The third barrier to strategic autonomy results from differences within Europe over what the United States’ role in the continent’s defense should be. Though proponents of strategic autonomy don’t intend it to be an alternative to a U.S.-led NATO, the fear looms large among more skeptical countries that it will eventuality sever America’s defense ties to Europe. Nowhere is antipathy to strategic autonomy, driven by this apprehension, stronger than in the Baltic states—Estonia, Lithuania and Latvia—and Poland. All four want a permanent, rather than rotational, U.S. military presence on their territory, including bases, and have offered to foot the bill for it. They have lobbied for this with heightened intensity ever since the 2014 Ukraine crisis, but their troubled history with Russia—whether tsarist, Soviet or post-Soviet—ensures that their apprehensions will persist even if a settlement in Ukraine magically emerges. Without a consensus in Europe about the United States’ long-term security role, strategic autonomy won’t get far.

The fourth impediment to European strategic autonomy is the United States. This may seem odd given Washington’s calls—reaching back to the Kennedy administration—for increased European defense spending. But the U.S. has historically distinguished between greater burden-sharing on defense and European strategic autonomy. Washington hasn’t merely failed to encourage the latter, it has steadfastly opposed it, including under Trump—repeatedly. The United States’ global primacy rests partly on Europe’s reliance on it for the basic requirements of security. And because of its outsize role in guaranteeing the continent’s security for more than 70 years, Washington has had leverage over Europe on numerous fronts—as former President John F. Kennedy, for one, noted starkly. The U.S. won’t surrender this advantage easily, barring a sea change in its worldview.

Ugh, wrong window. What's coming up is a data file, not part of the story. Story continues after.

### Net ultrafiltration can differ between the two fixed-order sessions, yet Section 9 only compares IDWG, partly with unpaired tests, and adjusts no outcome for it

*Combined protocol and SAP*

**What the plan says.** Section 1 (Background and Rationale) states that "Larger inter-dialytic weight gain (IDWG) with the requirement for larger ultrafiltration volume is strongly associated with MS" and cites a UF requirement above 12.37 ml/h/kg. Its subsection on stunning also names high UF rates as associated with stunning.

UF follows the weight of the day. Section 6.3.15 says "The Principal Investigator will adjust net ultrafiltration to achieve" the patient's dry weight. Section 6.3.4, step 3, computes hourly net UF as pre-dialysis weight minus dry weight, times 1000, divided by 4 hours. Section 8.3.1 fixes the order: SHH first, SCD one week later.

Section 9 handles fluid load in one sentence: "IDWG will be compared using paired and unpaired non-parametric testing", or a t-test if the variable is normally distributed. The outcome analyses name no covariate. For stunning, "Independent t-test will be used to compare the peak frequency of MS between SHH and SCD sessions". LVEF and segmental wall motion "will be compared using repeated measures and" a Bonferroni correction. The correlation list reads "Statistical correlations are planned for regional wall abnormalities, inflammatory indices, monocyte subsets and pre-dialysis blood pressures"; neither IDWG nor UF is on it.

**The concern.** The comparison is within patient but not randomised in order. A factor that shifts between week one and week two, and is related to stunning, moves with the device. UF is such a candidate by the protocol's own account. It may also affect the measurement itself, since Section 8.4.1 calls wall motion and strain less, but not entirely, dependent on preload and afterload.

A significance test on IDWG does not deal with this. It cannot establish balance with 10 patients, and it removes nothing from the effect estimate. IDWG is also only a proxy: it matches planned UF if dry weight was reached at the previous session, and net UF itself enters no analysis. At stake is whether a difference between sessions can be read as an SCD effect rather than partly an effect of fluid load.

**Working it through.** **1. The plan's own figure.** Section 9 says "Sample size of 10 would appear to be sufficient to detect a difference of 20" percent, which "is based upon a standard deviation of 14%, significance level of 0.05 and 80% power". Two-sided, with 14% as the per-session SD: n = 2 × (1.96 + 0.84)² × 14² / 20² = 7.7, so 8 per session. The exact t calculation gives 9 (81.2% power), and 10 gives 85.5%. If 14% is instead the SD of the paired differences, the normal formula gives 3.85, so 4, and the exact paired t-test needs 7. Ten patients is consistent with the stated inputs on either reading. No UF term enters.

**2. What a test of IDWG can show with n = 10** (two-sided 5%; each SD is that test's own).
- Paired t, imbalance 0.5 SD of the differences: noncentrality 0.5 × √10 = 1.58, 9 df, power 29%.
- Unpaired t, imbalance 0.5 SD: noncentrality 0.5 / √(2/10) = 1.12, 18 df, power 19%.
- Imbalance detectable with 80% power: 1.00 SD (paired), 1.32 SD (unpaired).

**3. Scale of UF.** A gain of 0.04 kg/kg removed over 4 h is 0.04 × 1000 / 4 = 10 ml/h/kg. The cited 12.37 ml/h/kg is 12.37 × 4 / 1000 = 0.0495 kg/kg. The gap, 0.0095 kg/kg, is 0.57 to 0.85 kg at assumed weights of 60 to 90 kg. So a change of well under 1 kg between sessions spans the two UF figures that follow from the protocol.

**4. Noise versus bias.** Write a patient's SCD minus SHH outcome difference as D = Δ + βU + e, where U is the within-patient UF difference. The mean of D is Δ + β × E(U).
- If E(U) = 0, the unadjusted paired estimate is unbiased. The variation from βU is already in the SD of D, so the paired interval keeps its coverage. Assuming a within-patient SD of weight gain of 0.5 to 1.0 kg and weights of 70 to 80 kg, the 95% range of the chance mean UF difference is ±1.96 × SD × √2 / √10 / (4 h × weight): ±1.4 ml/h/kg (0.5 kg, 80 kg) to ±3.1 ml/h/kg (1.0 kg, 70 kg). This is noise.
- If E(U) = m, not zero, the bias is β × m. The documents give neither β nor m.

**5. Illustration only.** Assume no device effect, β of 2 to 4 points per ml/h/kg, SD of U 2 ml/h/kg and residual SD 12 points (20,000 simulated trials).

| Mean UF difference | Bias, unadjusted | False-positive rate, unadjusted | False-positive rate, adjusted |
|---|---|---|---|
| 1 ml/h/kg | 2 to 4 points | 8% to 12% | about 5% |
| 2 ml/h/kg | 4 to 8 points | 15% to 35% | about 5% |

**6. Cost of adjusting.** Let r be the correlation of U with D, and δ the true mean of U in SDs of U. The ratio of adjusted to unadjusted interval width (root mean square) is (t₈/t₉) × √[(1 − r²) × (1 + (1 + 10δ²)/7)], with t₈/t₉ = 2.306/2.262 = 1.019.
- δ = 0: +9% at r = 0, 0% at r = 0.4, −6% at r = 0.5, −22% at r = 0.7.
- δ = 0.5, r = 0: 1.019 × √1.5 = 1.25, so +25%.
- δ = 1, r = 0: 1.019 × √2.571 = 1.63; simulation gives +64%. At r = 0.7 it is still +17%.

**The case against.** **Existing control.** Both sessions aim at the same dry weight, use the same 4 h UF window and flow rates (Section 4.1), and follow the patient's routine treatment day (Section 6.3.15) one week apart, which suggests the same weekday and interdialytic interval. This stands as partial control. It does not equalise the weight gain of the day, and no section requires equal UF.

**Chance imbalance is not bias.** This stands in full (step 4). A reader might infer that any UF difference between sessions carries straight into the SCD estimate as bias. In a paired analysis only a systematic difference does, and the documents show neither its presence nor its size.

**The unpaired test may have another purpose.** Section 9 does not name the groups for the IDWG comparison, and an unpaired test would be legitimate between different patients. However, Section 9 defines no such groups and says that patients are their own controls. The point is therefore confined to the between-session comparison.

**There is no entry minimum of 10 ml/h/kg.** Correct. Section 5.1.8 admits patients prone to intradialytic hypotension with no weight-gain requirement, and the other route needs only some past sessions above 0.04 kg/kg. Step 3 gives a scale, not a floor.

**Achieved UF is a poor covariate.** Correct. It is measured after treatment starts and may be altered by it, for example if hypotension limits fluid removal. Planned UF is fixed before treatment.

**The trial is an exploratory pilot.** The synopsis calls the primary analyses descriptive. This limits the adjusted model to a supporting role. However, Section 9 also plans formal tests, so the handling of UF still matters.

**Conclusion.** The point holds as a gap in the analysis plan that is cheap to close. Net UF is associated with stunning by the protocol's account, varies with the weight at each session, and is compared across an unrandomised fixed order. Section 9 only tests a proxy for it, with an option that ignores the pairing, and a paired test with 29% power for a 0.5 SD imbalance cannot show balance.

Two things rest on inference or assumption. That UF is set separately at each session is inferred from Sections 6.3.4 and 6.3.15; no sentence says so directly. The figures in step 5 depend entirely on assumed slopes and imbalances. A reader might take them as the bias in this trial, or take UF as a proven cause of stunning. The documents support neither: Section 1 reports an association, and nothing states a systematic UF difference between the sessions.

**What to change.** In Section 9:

So European foes of strategic autonomy can rest easy, but they should prepare for two eventualities that could follow from sticking with the status quo. If tensions between China and the U.S. get worse, which is very likely, Washington will push its NATO allies even harder to demonstrate solidarity on a host of issues. And Beijing can and will make doing so as costly as possible, in many ways. Furthermore, a China-driven defense strategy could divert Washington’s attention and military assets away from Europe. Thus, like it or not, Europeans may yet be forced to take strategic autonomy more seriously.